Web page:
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Essential Politics: Weinstein's fall prompts political backlash

The fragile partnership between President Trump, Nancy Pelosi and Chuck Schumer unraveled late Sunday as the White House released its framework for immigration legislation — and it wasn't what Democrats have in mind.

The White House offered the hard-line immigration proposals as trade-offs for legislation to protect the so-called Dreamers, a move that could kill prospects for a deal to protect roughly 700,000 young people now facing possible deportation through the end of the Deferred Action for Childhood Arrivals program.

The Democratic leaders with whom Trump had signaled a willingness to negotiate called the inclusion of the border wall a nonstarter. The day’s events set a tone for any future conversation and come after Trump talked to Schumer about working with Democrats on healthcare.

"This list goes so far beyond what is reasonable. This proposal fails to represent any attempt at compromise," Schumer and Pelosi said.

I’ll be interviewing Pelosi in Los Angeles on Oct. 18, and this will surely be part of the conversation. Get your tickets now and stay tuned for information on a livestream.

If Trump insists on each of the proposals the White House released Sunday, the move would probably kill any prospect of legislation. Whether the hard-line proposals truly reflect Trump’s views, however, remains uncertain — he advocated immigration restrictions during his campaign, but also repeatedly has said that he does not want to see the Dreamers deported.

The issue is highly personal in California, where a majority of DACA recipients live. Our team has been sharing stories from people affected.

And The Times’ Brian de los Santos detailed his own story as an undocumented immigrant.

NATIONAL POLITICS LIGHTNING ROUND

Hillary Clinton will be in Davis on Monday to talk about her new book.

Retiring Republican Sen. Bob Corker likened the White House to an "adult day care center."

Vice President Pence further stirred up tension over protests during the national anthem at NFL games by leaving the Colts-49ers game early. Reporters were told he might be leaving early, and the president tweeted he had instructed Pence to exit if anyone took a knee, prompting accusations it was a stunt.

Trump made another cryptic statement on North Korea.

Our team of Times journalists continues to report on Stephen Paddock’s background and the investigation into the Las Vegas shooting.

There might be some minor movement on one specific gun control issue in the wake of the massacre.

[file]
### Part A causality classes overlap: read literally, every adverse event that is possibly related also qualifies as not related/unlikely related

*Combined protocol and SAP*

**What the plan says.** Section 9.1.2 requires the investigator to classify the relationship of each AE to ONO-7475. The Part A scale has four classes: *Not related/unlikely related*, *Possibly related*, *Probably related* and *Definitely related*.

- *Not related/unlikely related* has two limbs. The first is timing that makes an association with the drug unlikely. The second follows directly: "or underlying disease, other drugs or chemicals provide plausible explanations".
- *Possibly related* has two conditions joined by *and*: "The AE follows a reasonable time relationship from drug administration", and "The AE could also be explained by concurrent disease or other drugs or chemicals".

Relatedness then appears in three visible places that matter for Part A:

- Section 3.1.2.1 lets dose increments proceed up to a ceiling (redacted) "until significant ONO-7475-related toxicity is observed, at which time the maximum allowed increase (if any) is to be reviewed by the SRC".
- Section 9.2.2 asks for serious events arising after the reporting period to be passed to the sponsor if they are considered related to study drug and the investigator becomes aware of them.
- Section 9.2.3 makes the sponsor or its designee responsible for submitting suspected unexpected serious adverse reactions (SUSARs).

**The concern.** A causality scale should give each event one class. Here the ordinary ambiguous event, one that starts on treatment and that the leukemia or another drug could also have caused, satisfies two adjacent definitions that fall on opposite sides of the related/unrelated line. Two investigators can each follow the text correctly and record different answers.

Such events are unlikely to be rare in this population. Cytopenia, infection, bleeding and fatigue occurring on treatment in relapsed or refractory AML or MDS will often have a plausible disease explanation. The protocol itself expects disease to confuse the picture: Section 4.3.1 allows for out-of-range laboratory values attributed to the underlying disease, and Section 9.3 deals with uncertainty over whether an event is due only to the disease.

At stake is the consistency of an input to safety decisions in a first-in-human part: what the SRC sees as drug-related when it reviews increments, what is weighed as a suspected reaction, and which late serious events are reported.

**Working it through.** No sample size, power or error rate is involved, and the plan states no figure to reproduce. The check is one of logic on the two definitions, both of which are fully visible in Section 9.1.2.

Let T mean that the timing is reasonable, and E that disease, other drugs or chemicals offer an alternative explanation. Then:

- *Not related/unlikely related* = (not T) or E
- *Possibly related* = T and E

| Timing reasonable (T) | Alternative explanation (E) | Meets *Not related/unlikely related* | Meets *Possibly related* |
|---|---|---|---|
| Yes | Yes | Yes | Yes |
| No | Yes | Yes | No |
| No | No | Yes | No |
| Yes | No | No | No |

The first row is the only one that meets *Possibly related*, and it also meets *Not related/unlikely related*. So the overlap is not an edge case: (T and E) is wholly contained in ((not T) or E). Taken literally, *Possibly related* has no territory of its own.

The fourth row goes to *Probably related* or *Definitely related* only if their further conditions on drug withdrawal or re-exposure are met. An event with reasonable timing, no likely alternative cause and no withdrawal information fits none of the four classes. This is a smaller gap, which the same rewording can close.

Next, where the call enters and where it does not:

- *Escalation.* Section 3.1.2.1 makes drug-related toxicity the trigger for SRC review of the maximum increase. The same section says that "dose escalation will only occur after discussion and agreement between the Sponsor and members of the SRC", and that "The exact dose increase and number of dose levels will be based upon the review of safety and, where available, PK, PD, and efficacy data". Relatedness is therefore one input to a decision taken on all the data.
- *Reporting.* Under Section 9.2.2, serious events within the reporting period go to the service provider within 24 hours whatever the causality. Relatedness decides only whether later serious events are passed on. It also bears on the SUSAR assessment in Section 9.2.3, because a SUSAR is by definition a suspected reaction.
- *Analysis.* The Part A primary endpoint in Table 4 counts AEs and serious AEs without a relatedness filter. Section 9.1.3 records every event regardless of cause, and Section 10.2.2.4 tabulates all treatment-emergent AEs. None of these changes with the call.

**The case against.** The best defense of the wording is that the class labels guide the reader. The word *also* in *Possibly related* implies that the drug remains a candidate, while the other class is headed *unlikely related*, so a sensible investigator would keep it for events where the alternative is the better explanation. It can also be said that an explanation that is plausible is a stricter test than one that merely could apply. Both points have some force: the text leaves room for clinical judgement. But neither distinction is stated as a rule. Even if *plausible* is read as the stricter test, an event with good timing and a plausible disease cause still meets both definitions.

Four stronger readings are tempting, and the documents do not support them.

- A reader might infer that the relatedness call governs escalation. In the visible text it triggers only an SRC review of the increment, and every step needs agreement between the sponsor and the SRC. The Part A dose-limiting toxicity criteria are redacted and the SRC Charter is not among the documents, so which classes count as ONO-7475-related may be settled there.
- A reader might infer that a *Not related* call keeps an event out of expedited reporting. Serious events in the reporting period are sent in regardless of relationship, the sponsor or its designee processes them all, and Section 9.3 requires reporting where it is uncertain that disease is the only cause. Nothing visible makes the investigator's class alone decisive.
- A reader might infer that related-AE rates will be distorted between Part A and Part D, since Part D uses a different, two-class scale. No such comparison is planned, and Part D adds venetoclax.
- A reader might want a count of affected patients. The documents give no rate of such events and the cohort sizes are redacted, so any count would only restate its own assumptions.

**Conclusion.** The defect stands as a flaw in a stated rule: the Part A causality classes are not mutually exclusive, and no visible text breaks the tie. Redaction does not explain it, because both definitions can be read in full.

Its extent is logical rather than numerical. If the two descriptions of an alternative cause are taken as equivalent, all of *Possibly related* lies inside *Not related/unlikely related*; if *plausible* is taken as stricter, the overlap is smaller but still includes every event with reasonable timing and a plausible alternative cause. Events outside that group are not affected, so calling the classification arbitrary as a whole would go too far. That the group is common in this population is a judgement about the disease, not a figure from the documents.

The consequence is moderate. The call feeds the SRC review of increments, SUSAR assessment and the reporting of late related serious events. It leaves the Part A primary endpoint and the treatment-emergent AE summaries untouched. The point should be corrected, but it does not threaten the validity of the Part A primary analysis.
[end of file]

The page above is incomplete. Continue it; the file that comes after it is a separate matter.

We’ve done comprehensive stories about the victims’ lives.

And we ask if the 2nd Amendment should be reimagined for modern times. Share your thoughts.

Trump isn’t unpopular everywhere in California.

The Trump administration launched a broad attack in the culture wars this week, announcing an expanded policy to protect religious liberty and rolling back Obama-era rules that shielded transgender employees and promised American working women access to free birth control.

Get the latest about what’s happening in the nation’s capital on Essential Washington.

WEINSTEIN FALLOUT

A few days after allegations of sexual harassment by Harvey Weinstein were reported by the New York Times in great detail, he was ousted from the Hollywood company he founded.

We examined Hollywood’s double standard when it comes to the treatment of women.

And Trump weighed in, as the news media reflected on the one-year anniversary of the release of "Access Hollywood" tapes that revealed his explicit and sexist comments.

California’s senators have both received donations from Weinstein. Sen. Kamala Harris’ staff said Friday she will donate the $5,000 she’s gotten from him since 2014 to a California-based charity. Sen. Dianne Feinstein, whose $1,375 in donations from Weinstein are more than two decades old, said Sunday she’ll consider what to do with them.

Documentary filmmaker Jennifer Siebel Newsom, the wife of 2018 gubernatorial candidate Lt. Gov. Gavin Newsom, said she was among the women toward whom Weinstein behaved inappropriately.

WHAT WILL FEINSTEIN DO?

Feinstein is staying coy about whether she'll run for a sixth tern in 2018, although she continues to drop strong hints she plans to do so.

"You are going to find out about that very shortly," she told NBC's Chuck Todd in an interview on Sunday’s "Meet the Press," adding that she still has "things to fight for."

CALLS FOR NEW DEMOCRATIC LEADERSHIP

House Democratic Caucus Vice Chairwoman Linda Sanchez of Whittier said last week that it’s time for new Democratic leaders in the House, and that includes fellow Pelosi, the House minority leader from California.

On CSPAN’s "Newsmakers," Sanchez said "it’s time to pass the torch to a new generation of leaders," an unexpectedly bold statement for a member of the House leadership to make in public.

Watch the full half-hour Sanchez interview with The Times’ Sarah D. Wire and the Washington Post’s Ed O’Keefe.

CALIFORNIA BECOMES A ‘SANCTUARY STATE’

Gov. Jerry Brown signed landmark "sanctuary state" legislation Thursday, vastly limiting whom state and local law enforcement agencies can hold, question and transfer at the request of federal immigration authorities.

Senate Bill 54, which takes effect in January, has been blasted as "unconscionable" by U.S. Atty. Gen. Jeff Sessions. It’s become the focus of a national debate over how far states and cities can go to prevent their officers from enforcing federal immigration laws. Supporters have hailed it as part of a broader effort by majority Democrats in the California Legislature to shield more than 2.3 million immigrants living illegally in the state.